Is the Child Having a Nightmare or Night Terror?
I learned recently about the difference between a nightmare and a night terror, as I put together a workshop on “Anxieties and Fears in Children”. One out of every four children between the ages of 3 and 8 experience either night terrors or night‑mares. Both of these situations can be unnerving, but are
Night terrors generally occur within
an hour of falling asleep. The child awakens suddenly from a state of deep
sleep in a state of panic. He or she may scream, sit up in bed, breathe
quickly, and stare “glassy eyed.” The child also may seem confused,
disoriented, and incoherent. Each episode can last from 5 to 30 minutes. A
child who experiences night terrors is not aware of any scary thoughts or
dreams and is usually able to go back to sleep quickly. In the morning, he or
she usually doesn’t remember waking at all. Night terrors may occur for several
years. Generally they go away with time and are not an indication of any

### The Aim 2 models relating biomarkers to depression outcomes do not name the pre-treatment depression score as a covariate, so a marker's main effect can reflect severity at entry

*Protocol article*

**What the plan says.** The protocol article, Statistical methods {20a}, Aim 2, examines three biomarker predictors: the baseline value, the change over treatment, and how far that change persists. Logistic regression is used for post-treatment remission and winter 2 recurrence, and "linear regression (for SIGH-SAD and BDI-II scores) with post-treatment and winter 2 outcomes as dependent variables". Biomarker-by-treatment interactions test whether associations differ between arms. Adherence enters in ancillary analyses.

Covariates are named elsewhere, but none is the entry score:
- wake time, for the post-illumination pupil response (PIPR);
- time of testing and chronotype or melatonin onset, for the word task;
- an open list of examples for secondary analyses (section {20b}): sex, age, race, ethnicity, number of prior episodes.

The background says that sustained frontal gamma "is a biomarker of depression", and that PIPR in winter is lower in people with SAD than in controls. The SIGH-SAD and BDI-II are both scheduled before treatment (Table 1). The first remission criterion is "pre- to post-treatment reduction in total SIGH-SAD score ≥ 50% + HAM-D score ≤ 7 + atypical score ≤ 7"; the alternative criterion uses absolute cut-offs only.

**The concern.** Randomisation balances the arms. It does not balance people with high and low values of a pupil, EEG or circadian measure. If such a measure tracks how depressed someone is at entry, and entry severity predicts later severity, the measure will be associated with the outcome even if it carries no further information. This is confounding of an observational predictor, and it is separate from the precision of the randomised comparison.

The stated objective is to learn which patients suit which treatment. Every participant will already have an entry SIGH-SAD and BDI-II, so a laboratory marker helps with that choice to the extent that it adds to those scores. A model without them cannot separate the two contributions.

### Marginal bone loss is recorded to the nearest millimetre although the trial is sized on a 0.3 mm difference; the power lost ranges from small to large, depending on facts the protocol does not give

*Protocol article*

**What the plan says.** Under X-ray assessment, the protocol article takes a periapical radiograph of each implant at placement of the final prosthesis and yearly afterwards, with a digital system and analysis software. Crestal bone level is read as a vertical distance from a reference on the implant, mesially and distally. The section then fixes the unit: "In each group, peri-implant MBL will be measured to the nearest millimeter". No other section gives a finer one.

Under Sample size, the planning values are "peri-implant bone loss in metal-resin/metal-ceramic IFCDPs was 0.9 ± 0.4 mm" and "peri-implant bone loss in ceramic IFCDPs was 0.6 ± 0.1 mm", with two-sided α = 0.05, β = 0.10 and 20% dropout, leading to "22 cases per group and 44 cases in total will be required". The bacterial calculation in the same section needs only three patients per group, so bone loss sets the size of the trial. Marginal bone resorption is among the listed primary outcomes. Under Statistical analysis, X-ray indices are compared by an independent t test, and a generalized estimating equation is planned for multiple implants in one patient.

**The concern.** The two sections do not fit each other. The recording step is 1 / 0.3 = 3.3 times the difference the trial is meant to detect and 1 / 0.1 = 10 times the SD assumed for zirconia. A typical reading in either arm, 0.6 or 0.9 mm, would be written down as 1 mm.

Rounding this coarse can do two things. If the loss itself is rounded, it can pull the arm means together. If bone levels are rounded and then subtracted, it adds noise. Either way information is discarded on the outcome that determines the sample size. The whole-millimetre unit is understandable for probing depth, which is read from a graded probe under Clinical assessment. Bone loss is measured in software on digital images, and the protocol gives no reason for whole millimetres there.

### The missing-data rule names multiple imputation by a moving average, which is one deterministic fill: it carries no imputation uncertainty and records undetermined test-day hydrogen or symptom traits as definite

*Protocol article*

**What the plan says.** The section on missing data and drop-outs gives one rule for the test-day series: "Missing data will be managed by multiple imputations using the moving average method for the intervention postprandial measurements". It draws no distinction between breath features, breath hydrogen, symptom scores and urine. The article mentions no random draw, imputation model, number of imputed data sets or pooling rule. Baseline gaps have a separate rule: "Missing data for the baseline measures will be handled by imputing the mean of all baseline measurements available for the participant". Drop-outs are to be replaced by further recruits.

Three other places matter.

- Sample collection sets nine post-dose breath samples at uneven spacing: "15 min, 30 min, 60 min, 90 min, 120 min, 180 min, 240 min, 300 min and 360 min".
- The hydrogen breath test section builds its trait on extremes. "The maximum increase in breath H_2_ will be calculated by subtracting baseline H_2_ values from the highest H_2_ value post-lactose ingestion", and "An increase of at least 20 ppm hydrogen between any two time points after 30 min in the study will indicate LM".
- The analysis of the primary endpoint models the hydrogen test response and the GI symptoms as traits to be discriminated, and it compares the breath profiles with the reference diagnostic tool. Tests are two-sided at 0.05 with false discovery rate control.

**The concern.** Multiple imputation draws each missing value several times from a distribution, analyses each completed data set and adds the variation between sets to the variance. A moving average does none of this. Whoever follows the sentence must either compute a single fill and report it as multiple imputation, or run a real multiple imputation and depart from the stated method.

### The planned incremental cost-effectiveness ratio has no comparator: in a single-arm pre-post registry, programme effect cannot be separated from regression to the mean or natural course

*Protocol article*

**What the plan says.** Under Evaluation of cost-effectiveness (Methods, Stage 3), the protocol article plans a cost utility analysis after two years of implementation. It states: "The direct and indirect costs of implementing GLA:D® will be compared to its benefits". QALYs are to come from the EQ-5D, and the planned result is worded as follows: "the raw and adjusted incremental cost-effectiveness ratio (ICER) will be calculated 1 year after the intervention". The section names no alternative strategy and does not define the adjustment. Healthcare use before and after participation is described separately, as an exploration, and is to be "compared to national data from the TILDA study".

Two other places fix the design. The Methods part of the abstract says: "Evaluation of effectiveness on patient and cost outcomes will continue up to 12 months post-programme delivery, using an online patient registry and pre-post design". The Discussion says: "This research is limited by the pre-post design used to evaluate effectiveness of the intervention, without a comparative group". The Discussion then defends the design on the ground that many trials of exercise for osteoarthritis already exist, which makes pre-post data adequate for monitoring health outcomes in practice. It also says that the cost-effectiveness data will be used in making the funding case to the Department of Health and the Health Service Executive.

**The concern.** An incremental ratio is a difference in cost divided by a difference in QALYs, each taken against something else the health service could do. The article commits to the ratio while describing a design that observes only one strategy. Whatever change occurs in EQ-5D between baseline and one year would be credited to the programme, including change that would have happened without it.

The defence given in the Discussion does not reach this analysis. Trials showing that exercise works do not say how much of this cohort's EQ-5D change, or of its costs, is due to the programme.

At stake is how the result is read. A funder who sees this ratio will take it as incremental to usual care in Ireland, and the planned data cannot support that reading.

underlying emotional problems.
Nightmares generally occur in the early morning hours. Children who experience nightmares can often recall the vivid details of their
scary dream and may have difficulty going back to sleep. Nightmares will often
center on a specific problem or life event that is troubling the child. Parents
can help by remaining calm and hold the child close and talk in a soft soothing
voice to comfort and reassure the child. If possible, the parent or teacher
should stay close by until he or she falls asleep. Calm, consistent handling of
nightmares or terrors will help the child feel safe and secure.